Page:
In 1995, Mookie Blaylock’s story didn’t seem to hold a victim other than himself and his teammates within the organization. I imagine that’s how the story played in public. Plus, Blaylock played everything close to the chest. Smith and later Mutombo were always the spokespersons for those Atlanta teams. But they were in many ways also atypical faces for a franchise: they were a few years away from personally funding hospital construction projects in the places that raised them. But no one could see that good on the horizon either. What could be observed on the court was a budding contrast between Blaylock’s cool glaze and the stoic uprightness of the team’s more vocal stars.

If the Atlanta Hawks were residing inside a glass house, then Blaylock’s enigmatic silences kept one watching longer than the obvious talents of Smith’s 3-point shooting and Mutombo’s shot-blocking, neither of which needed explanation. Blaylock, on the other hand, was the mystery, but I don’t think anyone watching this team knew just how much he was hurting and there was definitely no way to know how much that hurt would eventually harm others. More importantly, the team seemed largely at ease with the status quo, and no one was willing to pick up a stone, let alone toss it.

Some athletes long for a soapbox, but many desire no such thing. Mookie was a basketball savant with no code to follow but his own. That baller mentality that so often is ascribed to Kevin Durant used to be much more common. Many of today’s players are polished in the way that Steve Smith was polished. They possess media savvy to the point they host their own podcasts and lobby the public for attention. And that makes Blaylock both generations and personality types removed from the Draymond Greens and Kyrie Irvings of the world. Even Durant bristles in public. For Blaylock, the game really was the one thing, and everything else was unrelated.

But all four personalities appear in their differences to fear a lack of control over their own narratives and livelihoods. They all sense they are being distorted by all those that watch them do what only they can do. But doing that one thing in such a public forum seems to have filled Blaylock with an unbearable anxiety. Hence, all the attempted fixes: the smoking before games, the drinking while driving, the fishing for trout. There is a distrust for what others have to say and for how they will listen. There is a turning inward that can be as silent as it is loud, and that silence can cut like a knife.

While Mutombo might invite Ahmad Rashad and Summer Sanders to tour his Denver mansion for Inside the NBA or ask an electrifying question that lives on in folkloric perpetuity (like “who wants to sex Mutombo”), Blaylock was largely attempting to deaden his senses off the court. But those attempts eventually left him no margin for error in either place. Following the 1996-97 season Blaylock saw his Win Shares and VORP cut in half, and Atlanta really was no better than he was capable of being.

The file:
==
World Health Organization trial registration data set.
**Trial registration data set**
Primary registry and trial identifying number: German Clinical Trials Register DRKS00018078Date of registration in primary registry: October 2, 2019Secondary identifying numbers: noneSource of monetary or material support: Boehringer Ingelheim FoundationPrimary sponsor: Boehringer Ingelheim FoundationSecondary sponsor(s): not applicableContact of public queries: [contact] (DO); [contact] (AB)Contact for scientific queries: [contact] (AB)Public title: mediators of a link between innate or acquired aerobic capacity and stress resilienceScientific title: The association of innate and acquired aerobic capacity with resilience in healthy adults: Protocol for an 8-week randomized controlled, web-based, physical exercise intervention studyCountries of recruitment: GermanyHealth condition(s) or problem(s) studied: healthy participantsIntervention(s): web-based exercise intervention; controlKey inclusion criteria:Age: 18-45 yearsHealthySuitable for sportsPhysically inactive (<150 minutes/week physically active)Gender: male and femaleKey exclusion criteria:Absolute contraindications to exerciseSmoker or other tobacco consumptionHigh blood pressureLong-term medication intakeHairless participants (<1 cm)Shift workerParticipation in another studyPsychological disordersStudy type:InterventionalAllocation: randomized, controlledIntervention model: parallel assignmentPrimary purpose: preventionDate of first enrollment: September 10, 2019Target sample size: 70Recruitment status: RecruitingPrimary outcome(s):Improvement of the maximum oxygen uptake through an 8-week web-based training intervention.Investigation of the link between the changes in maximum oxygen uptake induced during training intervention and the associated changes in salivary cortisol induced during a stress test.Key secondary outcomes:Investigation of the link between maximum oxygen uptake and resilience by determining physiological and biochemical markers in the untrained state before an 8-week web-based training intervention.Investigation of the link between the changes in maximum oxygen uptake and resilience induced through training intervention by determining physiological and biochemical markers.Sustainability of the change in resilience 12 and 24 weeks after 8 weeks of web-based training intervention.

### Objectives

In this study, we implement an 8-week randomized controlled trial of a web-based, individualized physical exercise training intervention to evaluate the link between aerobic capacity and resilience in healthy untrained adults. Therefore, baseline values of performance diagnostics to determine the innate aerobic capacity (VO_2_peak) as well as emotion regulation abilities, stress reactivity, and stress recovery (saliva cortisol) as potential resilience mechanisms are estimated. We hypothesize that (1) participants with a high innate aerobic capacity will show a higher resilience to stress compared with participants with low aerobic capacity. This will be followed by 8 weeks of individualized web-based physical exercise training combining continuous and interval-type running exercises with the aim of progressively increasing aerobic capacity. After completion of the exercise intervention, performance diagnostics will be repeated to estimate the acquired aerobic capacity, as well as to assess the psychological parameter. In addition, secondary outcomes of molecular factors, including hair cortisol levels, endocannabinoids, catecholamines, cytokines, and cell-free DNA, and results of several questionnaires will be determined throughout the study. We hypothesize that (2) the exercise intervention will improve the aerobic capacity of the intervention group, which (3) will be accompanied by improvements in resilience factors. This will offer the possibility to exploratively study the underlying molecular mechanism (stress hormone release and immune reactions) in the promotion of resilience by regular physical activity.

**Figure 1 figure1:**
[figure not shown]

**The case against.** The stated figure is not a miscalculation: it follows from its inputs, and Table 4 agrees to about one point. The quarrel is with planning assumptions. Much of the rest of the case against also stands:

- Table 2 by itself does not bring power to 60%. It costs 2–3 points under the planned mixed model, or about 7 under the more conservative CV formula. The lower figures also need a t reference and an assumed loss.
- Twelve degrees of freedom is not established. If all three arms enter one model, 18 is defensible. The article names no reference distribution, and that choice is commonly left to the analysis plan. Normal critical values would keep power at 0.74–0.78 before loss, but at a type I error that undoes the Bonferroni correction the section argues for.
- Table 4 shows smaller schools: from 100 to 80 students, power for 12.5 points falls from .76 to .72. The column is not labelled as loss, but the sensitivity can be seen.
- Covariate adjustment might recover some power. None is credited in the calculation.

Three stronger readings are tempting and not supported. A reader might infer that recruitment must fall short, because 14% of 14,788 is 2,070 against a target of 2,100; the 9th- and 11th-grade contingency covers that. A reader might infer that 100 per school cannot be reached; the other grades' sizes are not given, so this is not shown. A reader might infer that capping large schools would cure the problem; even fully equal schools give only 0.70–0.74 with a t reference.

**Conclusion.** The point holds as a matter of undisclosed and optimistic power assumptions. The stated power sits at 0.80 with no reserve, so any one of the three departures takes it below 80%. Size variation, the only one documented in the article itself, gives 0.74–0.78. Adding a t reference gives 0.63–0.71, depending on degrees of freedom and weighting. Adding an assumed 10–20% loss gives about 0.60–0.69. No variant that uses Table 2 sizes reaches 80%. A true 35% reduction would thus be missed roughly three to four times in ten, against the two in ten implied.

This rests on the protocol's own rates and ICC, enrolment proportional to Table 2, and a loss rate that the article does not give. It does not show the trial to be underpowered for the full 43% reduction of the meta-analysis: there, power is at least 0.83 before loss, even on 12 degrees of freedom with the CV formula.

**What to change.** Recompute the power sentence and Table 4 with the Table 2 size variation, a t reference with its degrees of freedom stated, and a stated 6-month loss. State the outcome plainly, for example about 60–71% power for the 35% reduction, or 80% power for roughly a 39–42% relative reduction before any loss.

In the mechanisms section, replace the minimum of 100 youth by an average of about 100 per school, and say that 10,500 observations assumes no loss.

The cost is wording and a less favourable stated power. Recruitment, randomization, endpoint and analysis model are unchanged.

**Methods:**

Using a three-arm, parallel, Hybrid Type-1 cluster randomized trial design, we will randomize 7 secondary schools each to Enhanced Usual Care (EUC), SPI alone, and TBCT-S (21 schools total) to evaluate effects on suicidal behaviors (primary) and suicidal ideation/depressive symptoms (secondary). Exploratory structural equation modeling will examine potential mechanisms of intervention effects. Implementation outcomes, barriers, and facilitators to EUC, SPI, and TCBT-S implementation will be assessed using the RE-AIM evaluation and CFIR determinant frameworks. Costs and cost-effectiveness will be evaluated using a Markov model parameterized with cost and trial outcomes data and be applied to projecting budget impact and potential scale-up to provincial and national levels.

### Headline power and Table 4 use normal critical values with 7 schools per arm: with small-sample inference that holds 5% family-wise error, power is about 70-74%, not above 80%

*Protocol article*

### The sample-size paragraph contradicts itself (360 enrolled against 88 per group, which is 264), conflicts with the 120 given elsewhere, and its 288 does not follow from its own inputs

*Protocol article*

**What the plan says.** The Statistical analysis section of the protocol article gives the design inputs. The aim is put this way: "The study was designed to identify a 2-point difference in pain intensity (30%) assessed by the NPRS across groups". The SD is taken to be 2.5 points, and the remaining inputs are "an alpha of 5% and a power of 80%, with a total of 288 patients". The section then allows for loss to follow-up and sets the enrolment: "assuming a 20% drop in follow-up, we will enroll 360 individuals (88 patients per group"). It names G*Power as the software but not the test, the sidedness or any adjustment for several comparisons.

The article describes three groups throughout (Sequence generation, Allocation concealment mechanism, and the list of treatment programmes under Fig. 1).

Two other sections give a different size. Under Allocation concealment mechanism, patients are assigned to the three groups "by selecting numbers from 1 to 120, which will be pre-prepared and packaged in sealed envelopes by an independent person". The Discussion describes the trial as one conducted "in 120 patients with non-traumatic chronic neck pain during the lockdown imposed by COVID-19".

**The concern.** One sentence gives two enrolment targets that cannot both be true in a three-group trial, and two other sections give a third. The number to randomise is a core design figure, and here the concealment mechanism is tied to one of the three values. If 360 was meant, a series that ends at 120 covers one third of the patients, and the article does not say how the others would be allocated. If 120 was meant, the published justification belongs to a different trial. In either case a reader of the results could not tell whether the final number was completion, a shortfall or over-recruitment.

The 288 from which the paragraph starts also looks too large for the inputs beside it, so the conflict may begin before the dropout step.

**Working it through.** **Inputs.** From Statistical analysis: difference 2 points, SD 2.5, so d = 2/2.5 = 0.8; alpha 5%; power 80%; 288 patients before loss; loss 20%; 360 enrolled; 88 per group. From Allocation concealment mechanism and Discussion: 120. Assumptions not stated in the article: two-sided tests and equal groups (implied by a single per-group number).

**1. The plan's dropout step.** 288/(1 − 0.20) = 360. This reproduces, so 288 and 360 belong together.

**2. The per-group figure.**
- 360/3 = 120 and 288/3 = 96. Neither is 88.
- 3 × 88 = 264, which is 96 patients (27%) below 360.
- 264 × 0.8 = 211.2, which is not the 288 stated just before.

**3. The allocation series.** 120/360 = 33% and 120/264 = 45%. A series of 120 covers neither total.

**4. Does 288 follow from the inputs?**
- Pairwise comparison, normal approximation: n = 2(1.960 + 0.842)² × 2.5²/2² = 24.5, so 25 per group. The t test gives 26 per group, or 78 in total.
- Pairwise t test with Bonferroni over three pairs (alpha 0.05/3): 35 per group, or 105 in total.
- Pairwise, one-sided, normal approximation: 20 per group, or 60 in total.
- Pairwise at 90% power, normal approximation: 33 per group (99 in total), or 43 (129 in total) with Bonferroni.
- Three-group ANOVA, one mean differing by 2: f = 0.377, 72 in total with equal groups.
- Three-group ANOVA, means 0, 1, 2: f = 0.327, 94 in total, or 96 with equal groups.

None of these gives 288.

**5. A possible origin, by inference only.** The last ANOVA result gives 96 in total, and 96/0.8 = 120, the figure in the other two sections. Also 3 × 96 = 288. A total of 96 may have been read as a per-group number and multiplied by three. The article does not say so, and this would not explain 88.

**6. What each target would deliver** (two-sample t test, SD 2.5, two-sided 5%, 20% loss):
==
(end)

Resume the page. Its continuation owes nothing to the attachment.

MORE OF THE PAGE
How high would these Atlanta Hawks fly?

How brief was this Atlanta team’s flight in the sun? The crowning achievement was stealing one game in a second-round series against the Chicago Bulls. In that brief moment, it appeared that a Mutombo-led team might pull off another miracle. Then the series was over as quickly as it began. In the seasons where Mutombo led the team in Win Shares, Atlanta made it to the Eastern Conference semifinals twice. That’s the same number of times the team made it in the years when Blaylock led the team prior to Mutombo’s arrival. In an age of finger-wagging, it felt like anything was possible. It felt like the South might have something to say — like Mount Mutombo’s peak might be one step from outer space. He had that effect on people.

In 1994, Mutombo’s Denver Nuggets were an eight-seed doomed to lose in the first round to the Seattle SuperSonics. But what was supposed to happen didn’t happen. The Nuggets boasted a roster that was youthful in all the right ways. The players were talented, but they also didn’t know their ceilings. The series would end in an exhausted overtime flurry and Denver’s franchise cornerstone clutching a basketball above his head while lying on his back. In the scene, the space between Mutombo’s upper and lower jaw is a fault line between laughing and crying. He looks as if he’s waiting for a bird of prey to swoop down and seize the basketball. He also looks unwilling to let it go.

The upset over Seattle ended up being such a great sporting moment because that’s all it was — a mosquito trapped in amber — , and every team that acquired Mutombo’s talents thereafter believed it could resurrect that same miracle. Mookie Blaylock and the Atlanta Hawks were chasing Jurassic Park-sized dreams. You wish it could have turned out some other way. The things left unsaid can outlast everything that was said out loud. You can be left scratching at those silences as if they were mosquito bites.

Check out more reflections in our NBA at 75 series and subscribe to The Whiteboard to make sure you keep up with all our latest NBA news and analysis.